Ensatina eschscholtzii
Ensatina Salamander, Common Ensatina, Yellow-blotched Ensatina, Monterey Ensatina, Oregon Ensatina, Painted Ensatina, Sierra Nevada Ensatina, Yellow-eyed Ensatina, Large-blotched Ensatina
family: Plethodontidae
subfamily: Plethodontinae

© 2009 Bill Stagnaro (1 of 358)

 [see video here]

Conservation Status (definitions)
IUCN (Red List) Status Least Concern (LC)
NatureServe Status Use NatureServe Explorer to see status.
Other International Status None
National Status None
Regional Status Subspecies E. e. croceator and E. e. klauberi are California species of special concern


View distribution map using BerkeleyMapper.


Medium-sized, smooth-skinned salamander with 12-13 costal grooves and a distinctive constriction at the base of the swollen tail. Adults range from 45-80 mm snout-vent length to 145 mm total length. Color varies widely and is the basis for subspecies recognition. E. e. oregonensis (Oregon Ensatina) is brown to nearly black above with white to pale yellow below; E. e. eschscholtzii (Monterey Ensatina) is reddish brown above, whitish below; E. e. xanthoptica (Yellow-eyed Ensatina) is orange-brown above, orange below; E. e. picta (Painted Ensatina) is brown above with fine black, yellow, and/or orange blotching, and mottled black and yellow tail; E. e. platensis (Sierra Nevada Ensatina) is gray to brown above, with prominent orange blotching; E. e. croceator (Yellow-blotched Ensatina) is blackish above, with prominent large green-yellow, yellow, or cream blotches; and E. e. klauberi (Large-blotched Ensatina) is blackish above with large orange or pale salmon blotches (all descriptions from Stebbins 1985).

Distribution and Habitat

Country distribution from AmphibiaWeb's database: Canada, Mexico, United States

U.S. state distribution from AmphibiaWeb's database: California, Oregon, Washington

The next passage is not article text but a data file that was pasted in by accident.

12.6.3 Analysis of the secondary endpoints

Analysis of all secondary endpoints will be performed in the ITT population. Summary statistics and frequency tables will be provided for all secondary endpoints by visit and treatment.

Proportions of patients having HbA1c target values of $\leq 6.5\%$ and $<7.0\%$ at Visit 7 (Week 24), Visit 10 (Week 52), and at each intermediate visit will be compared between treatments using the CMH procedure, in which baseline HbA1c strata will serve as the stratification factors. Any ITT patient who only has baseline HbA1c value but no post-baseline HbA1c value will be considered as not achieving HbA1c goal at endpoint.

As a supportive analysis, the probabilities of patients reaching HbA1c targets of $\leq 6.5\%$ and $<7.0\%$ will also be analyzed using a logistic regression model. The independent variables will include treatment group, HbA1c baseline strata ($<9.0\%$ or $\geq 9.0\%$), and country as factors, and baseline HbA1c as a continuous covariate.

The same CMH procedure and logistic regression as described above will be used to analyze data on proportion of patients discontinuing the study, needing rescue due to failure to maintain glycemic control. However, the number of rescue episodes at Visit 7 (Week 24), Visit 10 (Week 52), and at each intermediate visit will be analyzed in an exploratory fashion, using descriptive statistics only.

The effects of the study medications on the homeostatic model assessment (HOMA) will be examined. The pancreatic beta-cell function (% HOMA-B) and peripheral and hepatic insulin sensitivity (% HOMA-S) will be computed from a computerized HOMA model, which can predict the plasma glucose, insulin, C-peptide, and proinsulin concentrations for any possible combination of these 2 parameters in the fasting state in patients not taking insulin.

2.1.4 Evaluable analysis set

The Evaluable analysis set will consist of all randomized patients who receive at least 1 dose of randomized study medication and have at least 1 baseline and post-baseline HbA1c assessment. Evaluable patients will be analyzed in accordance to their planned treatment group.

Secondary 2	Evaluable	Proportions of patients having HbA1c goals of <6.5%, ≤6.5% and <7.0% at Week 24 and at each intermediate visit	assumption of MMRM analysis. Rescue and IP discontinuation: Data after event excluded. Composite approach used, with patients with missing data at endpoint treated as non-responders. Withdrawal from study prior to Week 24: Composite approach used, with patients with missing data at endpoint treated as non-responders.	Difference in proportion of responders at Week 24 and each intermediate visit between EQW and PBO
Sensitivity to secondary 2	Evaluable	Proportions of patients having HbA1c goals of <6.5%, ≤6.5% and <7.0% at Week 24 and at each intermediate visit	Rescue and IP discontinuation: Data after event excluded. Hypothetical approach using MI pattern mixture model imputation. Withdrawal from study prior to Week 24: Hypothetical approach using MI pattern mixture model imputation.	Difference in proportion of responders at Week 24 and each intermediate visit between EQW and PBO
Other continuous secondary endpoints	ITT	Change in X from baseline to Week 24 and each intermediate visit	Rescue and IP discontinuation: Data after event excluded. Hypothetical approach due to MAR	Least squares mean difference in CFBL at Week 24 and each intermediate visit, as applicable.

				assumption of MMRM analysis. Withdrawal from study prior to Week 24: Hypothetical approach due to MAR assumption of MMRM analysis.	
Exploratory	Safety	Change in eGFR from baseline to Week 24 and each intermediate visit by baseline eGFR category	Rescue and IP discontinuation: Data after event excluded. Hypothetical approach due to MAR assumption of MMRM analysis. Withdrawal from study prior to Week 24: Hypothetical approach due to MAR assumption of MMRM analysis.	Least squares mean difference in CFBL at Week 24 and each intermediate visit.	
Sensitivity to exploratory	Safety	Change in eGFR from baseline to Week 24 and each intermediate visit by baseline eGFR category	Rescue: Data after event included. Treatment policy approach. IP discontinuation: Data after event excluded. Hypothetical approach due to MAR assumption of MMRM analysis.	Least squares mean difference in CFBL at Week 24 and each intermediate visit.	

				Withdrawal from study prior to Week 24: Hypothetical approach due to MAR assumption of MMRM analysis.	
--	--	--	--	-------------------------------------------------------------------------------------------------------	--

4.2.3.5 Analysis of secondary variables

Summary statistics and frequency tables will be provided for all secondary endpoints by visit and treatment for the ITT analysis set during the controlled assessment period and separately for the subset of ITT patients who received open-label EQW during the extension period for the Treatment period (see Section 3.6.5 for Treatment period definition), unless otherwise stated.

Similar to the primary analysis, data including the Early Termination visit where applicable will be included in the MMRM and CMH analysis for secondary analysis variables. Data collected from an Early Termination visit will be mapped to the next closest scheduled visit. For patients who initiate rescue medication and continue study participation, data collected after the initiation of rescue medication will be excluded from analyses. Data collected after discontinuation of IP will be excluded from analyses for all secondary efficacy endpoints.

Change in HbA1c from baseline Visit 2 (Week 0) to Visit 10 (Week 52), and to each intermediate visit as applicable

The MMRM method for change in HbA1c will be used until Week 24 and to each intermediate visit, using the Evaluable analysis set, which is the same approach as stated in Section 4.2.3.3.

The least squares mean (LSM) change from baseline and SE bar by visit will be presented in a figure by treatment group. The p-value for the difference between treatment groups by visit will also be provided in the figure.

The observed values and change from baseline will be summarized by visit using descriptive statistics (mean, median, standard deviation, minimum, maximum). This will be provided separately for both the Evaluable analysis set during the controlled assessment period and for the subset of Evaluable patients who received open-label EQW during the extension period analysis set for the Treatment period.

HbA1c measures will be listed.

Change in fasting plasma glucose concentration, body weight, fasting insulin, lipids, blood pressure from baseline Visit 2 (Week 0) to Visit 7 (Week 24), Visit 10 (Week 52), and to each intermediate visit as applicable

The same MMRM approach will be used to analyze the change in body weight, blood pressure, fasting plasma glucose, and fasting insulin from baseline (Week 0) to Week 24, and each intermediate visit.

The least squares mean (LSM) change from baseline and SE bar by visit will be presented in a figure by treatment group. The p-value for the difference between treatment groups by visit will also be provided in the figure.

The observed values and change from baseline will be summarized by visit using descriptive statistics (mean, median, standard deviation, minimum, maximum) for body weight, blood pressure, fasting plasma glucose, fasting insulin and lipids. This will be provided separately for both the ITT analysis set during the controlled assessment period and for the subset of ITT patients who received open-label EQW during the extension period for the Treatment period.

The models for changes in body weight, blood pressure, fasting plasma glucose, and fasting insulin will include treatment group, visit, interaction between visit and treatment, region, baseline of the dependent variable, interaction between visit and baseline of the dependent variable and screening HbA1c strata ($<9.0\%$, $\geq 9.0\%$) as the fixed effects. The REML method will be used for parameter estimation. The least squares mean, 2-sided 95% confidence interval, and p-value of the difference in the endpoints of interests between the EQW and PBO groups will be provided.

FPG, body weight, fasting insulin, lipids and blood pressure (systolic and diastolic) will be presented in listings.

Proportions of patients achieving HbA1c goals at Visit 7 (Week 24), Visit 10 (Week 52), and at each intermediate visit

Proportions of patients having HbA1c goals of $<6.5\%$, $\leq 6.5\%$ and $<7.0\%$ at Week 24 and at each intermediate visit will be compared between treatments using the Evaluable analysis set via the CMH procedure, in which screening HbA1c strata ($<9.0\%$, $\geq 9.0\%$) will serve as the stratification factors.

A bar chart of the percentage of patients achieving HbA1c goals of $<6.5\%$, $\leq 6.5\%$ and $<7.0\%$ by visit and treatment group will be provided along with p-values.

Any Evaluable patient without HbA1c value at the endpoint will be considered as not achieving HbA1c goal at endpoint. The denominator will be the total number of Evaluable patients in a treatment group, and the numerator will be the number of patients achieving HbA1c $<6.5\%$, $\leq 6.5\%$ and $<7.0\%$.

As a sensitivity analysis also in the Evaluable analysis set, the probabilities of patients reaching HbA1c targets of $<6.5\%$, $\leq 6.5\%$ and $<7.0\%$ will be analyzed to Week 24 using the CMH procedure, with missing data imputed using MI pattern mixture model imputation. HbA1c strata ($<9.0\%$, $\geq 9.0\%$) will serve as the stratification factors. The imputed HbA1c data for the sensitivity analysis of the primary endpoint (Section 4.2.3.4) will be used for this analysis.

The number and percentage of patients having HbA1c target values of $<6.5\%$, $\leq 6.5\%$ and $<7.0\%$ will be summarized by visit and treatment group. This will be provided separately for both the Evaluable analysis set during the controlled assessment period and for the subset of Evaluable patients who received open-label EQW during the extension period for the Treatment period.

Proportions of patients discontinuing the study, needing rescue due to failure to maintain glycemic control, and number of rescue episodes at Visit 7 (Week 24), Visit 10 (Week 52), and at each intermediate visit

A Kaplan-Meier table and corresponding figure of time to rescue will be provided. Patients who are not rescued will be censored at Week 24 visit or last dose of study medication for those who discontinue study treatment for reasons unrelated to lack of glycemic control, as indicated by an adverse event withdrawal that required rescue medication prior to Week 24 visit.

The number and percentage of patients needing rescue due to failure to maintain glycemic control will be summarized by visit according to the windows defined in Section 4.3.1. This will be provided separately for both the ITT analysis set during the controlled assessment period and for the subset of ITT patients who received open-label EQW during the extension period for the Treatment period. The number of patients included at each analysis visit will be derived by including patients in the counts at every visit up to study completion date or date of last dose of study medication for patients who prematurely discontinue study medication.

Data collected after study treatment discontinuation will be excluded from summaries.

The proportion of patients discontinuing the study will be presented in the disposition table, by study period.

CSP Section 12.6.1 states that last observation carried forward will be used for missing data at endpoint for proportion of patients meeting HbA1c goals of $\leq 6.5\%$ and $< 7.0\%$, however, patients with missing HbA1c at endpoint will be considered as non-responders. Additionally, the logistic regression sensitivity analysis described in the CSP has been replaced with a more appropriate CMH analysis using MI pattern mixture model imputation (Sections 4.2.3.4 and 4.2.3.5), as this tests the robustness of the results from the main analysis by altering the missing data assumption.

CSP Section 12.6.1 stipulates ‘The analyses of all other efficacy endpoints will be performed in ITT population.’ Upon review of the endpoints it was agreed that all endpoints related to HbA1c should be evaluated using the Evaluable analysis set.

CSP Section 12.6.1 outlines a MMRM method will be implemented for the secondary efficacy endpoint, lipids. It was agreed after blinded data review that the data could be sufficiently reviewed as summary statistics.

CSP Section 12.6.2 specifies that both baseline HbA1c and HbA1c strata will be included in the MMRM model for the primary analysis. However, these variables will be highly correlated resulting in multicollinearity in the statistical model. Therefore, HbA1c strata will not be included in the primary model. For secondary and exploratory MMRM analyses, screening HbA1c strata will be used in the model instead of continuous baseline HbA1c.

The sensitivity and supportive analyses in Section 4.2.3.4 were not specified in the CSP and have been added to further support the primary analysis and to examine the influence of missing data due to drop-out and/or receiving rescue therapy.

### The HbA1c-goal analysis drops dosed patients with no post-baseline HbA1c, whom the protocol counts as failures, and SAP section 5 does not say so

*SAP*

Canadian province distribution from AmphibiaWeb's database: British Columbia


View distribution map using BerkeleyMapper.
Pacific coast of North America, from extreme SW British Columbia, Canada to northern Baja California, Mexico. Includes Washington, Oregon, and California in the United States. Typical habitat includes coniferous forest, deciduous forest, oak woodland, coastal sage scrub, and chaparral (Stebbins 1954) in thermally buffered mesic microclimates, such as under logs, bark, moss, leaf litter, and talus (Corn and Bury 1991), or in animal burrows (Storer 1925). Notable ring-like distribution of subspecies around the Central Valley of California (Stebbins 1949).

Subspecies ranges are as follows (Stebbins 1985):

E. e. oregonensis, Coast Range and Cascade Mountains from SW British Columbia to San Francisco Bay;
E. e. eschscholtzii, Coast Range Mountains from San Francisco Bay to NW Baja California; occurs in woodlands in the northern part of the range, but in more open habitats including coastal sage scrub and chaparral in central and southern California;
E. e. xanthoptica, coastal hills east of San Francisco Bay and foothills of central Sierra;
E. e. picta, Coast Range Mountains near Oregon/California border;
E. e. platensis, Sierra of California, from north end of Central Valley to Transverse Ranges;
E. e. croceator, Transverse Ranges at south end of Sierra;
E. e. klauberi, Peninsular Ranges in Southern California.

Life History, Abundance, Activity, and Special Behaviors
Ensatinas are terrestrial lungless salamanders with direct development (Stebbins 1954; Petranka 1998). Females lay and attend from 3-25 eggs (usually 9-16) in typical aestivation sites at the end of the rainy season (Stebbins 1954; Petranka 1998). Nest sites are often associated with logs (under or within a log, or underneath moss or loose bark on top of the log; summarized in Olson 2006), but may also include rock fissures in seepage areas (Stebbins 1954), animal burrows (Storer 1925) and cavities up to 0.8 m deep (Nussbaum et al. 1983). Juveniles hatch after 114-143 days and appear at the ground's surface at the beginning of winter rains (Stebbins 1954; Petranka 1998).

Ensatinas are usually common where present, with density estimates of 1730/ha for E. e. xanthoptica (Stebbins 1954) and 2833/ha for E. e. oregonensis (Gneadinger and Reed 1948).

Ensatinas are active during the winter rainy season on very local home ranges, 6-41 meters in width (Stebbins 1954; Staub et al. 1995). During the dry summer, they aestivate in underground retreats such as root cavities and rodent burrows (Stebbins 1954). This species has been shown to mark, recognize, and defend home areas in the laboratory outside the breeding season, suggesting territoriality (Wiltenmuth and Nishikawa 1998).